Colorado River Storage Project
Flaming Gorge Working Group
August 25, 2005
This meeting was held at the Western Park Convention Center in Vernal, Utah. Attendees are listed below.
The purpose of operation meetings (held in April, and August) is to inform the public and other interested parties of Reclamation's current and future operational plans and to gather information from the public regarding specific resources associated with Flaming Gorge Reservoir. In addition, the meetings are used to coordinate activities and exchange information among agencies, water users, and other interested parties concerning the Green River.
Meeting was called to order at 10:12 a.m. by Ed Vidmar. Approximately 30 people were present, see attendance list. Ed indicated that four items were on the agenda. First, a review by Rick Clayton of the spring hydrology and dam releases and the fall and winter forecasts; second, Dave Speas (Reclamation, UC Region, member of Recovery Program Biology Committee) would present a review of the Recovery Program research conducted in May to June 2005 during the spring peak runoff season; third, Gary Burton of Western Area Power Administration would present a study of the effects of fluctuating flows on trout below Flaming Gorge Dam; fourth, Ed Vidmar would present a review of historical hydrology on the Green and Yampa Rivers from 1922 to present.
Rick Clayton gave a review of the spring forecast as shared at the April 2005 FG Working Group meeting, the Recovery Program’s request for releases from the dam for research purposes, and actual releases (See meeting handout). Reclamation had agreed following discussion at the April FG Working Group meeting to schedule releases from FG Dam such that flows of 14,000 cfs, 16,000 cfs, 18,000 cfs and 16,000 cfs post-peak, could be held for a couple of days at each increment at the Jensen gauge to the extent possible. Because Yampa River flows were significantly higher than forecast, flows in excess of powerplant capacity at FG Dam were made only before and after the peaks at Jensen. With Flaming Gorge Dam operating at 4600 cfs (powerplant capacity, normal spring peak operations), there was a brief spike at Jensen of just over 20,000 cfs, and there were high flows at Ouray due to extremely high runoff in Ashley Creek and the White and Duchesne Rivers. Flows on the Green and Yampa Rivers were those of an average hydrologic year.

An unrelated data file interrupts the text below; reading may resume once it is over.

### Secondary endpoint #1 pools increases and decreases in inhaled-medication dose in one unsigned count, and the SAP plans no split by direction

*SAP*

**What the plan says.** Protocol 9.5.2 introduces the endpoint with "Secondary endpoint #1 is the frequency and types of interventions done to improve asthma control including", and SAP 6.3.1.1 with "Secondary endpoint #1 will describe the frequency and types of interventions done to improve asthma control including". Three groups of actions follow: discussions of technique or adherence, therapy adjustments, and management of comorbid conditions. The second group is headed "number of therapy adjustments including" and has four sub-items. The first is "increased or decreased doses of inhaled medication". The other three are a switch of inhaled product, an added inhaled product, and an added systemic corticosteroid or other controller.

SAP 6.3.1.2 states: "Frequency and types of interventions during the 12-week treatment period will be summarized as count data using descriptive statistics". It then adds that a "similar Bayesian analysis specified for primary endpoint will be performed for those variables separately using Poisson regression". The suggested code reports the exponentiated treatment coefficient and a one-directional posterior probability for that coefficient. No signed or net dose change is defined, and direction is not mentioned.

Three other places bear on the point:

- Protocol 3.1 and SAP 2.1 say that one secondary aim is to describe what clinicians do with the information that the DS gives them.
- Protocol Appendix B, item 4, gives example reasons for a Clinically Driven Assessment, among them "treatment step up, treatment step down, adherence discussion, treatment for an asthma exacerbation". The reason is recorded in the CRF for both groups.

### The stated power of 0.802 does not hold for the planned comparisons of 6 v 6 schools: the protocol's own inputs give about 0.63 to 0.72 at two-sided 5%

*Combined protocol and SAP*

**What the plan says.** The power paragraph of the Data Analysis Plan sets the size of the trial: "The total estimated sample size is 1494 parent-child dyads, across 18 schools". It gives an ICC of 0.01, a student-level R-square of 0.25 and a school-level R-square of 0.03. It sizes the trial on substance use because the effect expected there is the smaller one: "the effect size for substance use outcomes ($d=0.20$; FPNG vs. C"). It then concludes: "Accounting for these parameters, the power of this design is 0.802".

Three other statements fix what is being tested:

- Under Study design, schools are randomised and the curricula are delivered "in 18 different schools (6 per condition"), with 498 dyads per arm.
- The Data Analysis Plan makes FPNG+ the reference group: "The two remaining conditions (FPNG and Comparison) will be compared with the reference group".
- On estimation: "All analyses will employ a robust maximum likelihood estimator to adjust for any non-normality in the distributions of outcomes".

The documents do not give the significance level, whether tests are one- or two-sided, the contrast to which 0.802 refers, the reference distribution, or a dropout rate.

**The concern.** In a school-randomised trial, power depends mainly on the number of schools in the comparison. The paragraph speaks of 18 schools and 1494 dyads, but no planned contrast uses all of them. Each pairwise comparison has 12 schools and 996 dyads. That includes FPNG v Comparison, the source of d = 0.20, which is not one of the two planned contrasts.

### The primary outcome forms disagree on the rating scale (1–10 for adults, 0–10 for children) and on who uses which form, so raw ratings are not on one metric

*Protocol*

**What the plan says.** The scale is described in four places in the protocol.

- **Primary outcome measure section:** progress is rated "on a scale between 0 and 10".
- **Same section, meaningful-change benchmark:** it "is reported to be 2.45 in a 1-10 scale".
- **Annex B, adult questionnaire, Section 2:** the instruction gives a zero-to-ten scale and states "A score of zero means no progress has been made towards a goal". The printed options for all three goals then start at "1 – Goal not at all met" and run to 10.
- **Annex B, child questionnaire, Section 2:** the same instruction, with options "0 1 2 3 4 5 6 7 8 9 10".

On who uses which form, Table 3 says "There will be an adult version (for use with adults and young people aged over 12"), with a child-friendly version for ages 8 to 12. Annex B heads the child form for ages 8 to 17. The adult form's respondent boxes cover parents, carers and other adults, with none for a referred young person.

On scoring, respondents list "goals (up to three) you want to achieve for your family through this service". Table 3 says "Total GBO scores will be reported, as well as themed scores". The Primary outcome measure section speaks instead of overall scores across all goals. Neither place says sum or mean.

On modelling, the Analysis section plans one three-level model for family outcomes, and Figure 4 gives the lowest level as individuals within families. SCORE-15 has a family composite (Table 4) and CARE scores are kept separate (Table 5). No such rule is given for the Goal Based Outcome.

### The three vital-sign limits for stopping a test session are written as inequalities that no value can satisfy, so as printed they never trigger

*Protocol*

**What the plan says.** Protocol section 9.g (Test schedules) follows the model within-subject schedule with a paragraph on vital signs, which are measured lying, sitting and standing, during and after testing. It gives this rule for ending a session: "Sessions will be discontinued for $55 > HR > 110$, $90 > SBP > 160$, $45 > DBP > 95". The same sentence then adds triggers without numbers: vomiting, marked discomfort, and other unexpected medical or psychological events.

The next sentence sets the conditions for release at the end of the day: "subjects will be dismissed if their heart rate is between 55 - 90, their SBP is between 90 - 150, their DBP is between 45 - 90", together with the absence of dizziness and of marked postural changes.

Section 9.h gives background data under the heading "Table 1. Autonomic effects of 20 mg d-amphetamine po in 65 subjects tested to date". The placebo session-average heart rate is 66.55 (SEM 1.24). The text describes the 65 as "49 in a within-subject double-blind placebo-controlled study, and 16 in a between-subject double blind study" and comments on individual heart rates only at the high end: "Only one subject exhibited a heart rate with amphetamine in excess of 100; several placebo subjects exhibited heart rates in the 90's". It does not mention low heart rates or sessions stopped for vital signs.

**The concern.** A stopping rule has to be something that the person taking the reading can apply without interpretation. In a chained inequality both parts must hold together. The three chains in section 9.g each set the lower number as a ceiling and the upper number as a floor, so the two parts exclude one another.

Uintah County Commissioner Mike McKee stated that he thought there were problems with flooding, and Reclamation should have reduced the dam to below powerplant capacity. Ed Vidmar noted that we had stated very clearly at the April Working Group meeting that we would hold steady at powerplant capacity because of the criticism we received from Uintah County in 1995, when we went below powerplant capacity to compensate for Yampa River flows. At that time, county personnel indicated that such action was detrimental to mosquito control. Others in attendance indicated that they were subject to property damage (pumps and other equipment) from high flows. Ed noted that the Federal government is not liable for improvements in the floodplain, which are made at each landowner’s risk. Dee Holladay noted that the overall health of the river, particularly in Dinosaur National Monument, has improved over the years, including this year. Ed Vidmar noted that at the April 2005 meeting, the trout fishermen supported the proposed bypass even though it meant a loss of revenues for them. Roger Schneidervin of Utah Division of Wildlife Resources indicated that this year’s flows below the dam were beneficial for silt removal following the Mustang fire as well as for New Zealand mud snail research.
Commissioner McKee asked about the timing of the FG Dam releases, is it not possible to have Green River peak releases before or after the Yampa River peaks? Larry Crist of the US Fish and Wildlife Service indicated that no, this would generally not be desirable. The flow and temperature recommendations proposed in the Flaming Gorge EIS for implementation are based on supplementing the Yampa River flows with releases from the FG Dam. The target flows are based on historic hydrology and each year’s targets would depend on the hydrologic year. In dry years, as we’ve seen recently, the spring peak would be low, in wet years, the spring peaks would be higher, but they would generally be expected to be higher anyway in wet years, due to the need to operate FG Dam so that the reservoir has sufficient capacity to capture inflows.